Robert O'Block reports that the greatest cause of wrongful convictions is eyewitness misidentification. This plays a role in 75% of those cases that are eventually overturned by DNA testing.
Robert O'Block reports that a former Ohio police captain, who was convicted of killing his ex-wife in 1997, has been exonerated due to new DNA testing. After reviewing the test results, a judge determined that no jury would convict him after they saw the results. Justice prevailed and Doug Prade would be released from prison. Margo Prade was a 41-year-old prominent Akron doctor. She was shot six times while she sat in her minivan just outside her office. Unfortunately, there were no eye witnesses and the gun was never found. The only evidence at the scene was a bite mark on her arm. The killer had bitten her so hard that it left an impression through her clothing. There was conflicting testimony at Prade's trial about whether the bite mark matched his teeth. Ultimately he was found guilty and sentenced to life in prison. Thanks to the Ohio Innocence Project, DNA testing from the bite mark proved that the DNA left by the murderer was not Doug Prade's.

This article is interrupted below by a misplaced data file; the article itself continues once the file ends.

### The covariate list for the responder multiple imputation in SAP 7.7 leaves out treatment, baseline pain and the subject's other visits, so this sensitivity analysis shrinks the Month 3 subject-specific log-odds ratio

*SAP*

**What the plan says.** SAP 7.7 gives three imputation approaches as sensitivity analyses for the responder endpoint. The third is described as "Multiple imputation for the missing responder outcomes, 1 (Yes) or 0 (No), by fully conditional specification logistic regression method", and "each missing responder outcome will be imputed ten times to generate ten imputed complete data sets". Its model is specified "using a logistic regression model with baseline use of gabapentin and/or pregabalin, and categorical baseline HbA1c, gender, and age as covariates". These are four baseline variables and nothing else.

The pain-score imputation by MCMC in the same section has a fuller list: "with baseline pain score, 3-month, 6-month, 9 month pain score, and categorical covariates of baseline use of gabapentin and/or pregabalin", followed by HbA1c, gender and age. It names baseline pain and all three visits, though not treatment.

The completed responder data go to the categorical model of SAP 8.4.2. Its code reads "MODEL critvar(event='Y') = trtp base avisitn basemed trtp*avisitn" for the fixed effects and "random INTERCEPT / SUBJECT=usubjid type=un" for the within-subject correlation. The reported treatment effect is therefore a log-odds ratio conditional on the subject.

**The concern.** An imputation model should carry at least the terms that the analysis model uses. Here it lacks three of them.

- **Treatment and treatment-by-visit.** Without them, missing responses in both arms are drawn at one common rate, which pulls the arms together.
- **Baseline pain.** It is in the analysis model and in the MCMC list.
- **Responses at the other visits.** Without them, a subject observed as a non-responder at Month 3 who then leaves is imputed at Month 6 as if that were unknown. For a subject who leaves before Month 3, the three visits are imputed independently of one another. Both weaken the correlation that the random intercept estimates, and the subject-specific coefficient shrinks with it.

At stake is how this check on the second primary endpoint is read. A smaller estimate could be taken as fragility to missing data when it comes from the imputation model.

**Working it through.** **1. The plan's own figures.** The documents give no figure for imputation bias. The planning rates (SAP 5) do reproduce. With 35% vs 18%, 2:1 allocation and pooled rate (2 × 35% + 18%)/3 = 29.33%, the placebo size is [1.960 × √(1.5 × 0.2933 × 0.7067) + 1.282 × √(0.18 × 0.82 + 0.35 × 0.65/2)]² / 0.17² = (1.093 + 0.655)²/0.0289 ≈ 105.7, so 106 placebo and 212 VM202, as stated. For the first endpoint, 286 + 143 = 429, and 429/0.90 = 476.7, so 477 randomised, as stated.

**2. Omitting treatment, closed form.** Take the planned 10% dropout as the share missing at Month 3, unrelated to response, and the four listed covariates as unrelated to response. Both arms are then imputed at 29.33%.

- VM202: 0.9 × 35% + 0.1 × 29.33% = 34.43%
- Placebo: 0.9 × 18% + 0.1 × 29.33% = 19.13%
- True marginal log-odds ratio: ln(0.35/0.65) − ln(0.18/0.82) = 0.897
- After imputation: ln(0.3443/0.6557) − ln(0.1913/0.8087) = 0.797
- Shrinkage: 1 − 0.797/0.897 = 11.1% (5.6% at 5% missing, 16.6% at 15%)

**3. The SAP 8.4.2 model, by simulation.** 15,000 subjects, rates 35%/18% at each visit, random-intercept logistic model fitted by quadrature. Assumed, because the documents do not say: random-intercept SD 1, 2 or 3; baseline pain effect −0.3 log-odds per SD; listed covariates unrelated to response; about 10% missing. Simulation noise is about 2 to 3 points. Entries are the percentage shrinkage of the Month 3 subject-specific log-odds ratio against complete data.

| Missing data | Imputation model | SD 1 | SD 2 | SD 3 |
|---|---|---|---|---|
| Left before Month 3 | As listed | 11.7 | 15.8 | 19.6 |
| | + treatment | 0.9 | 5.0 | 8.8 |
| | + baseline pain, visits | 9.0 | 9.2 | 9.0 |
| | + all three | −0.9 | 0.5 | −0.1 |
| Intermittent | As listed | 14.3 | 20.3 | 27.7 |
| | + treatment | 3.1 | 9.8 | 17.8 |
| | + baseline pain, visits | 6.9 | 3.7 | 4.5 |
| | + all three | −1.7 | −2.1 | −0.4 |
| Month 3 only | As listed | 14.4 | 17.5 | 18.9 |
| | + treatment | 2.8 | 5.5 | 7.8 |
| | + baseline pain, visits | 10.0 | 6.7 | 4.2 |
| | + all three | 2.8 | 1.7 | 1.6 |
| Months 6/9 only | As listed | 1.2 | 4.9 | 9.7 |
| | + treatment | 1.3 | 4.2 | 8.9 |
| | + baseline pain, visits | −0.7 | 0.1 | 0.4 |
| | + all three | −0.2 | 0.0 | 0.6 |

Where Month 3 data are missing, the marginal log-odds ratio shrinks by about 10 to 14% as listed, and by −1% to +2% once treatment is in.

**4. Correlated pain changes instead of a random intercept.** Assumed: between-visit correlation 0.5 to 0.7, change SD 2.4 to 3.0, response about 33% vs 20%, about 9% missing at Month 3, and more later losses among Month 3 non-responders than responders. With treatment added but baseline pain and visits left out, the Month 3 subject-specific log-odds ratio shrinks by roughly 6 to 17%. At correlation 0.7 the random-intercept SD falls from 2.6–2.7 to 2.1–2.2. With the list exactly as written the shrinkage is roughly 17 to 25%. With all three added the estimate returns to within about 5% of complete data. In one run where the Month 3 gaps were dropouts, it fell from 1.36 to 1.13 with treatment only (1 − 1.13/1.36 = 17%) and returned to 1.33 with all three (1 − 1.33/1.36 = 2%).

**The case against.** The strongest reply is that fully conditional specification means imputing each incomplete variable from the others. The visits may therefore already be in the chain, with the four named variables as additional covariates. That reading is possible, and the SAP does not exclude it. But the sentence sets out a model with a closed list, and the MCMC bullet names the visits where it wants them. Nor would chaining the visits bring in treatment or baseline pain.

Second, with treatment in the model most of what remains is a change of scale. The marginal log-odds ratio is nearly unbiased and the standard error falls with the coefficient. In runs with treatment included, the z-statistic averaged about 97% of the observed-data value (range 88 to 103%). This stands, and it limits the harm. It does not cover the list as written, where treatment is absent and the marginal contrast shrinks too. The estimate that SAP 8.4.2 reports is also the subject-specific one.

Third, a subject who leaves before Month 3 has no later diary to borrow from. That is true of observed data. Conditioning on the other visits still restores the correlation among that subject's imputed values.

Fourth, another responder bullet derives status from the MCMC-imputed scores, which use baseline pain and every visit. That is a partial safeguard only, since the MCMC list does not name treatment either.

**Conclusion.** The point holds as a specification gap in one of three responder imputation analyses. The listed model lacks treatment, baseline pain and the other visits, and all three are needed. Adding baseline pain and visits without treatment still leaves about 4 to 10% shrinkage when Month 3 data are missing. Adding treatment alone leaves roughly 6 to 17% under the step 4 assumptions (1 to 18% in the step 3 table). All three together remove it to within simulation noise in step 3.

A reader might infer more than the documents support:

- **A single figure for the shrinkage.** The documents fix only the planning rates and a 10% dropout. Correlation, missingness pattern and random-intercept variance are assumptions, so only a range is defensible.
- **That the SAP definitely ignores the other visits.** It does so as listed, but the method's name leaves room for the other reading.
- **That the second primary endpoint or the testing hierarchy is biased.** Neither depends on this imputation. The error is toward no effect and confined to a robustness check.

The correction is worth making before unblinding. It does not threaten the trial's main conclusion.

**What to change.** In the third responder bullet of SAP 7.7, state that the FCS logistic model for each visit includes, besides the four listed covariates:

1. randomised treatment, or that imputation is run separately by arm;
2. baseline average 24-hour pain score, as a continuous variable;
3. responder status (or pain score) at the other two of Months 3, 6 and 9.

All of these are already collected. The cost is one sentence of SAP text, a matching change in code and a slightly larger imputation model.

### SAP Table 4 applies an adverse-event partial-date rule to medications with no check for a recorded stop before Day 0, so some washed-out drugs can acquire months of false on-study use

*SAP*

Robert O'Block reports that there is a new computing system developed at the University of Granada, Spain that can determine the age and sex of a corpse with a 95% reliability rate.
Robert O'Block reports that new DNA results could link "In Cold Blood" killers, Perry E. Smith and Richard E. Hickock, to the murders of another family, the Walkers, from Sarasota County, Florida. Smith and Hickock were charged, convicted, and executed for the murders of the Clutter family in Kansas. They were profiled in Truman Capote’s 1966 book, “In Cold Blood. This DNA testing could result in a 54-year-old cold case being solved.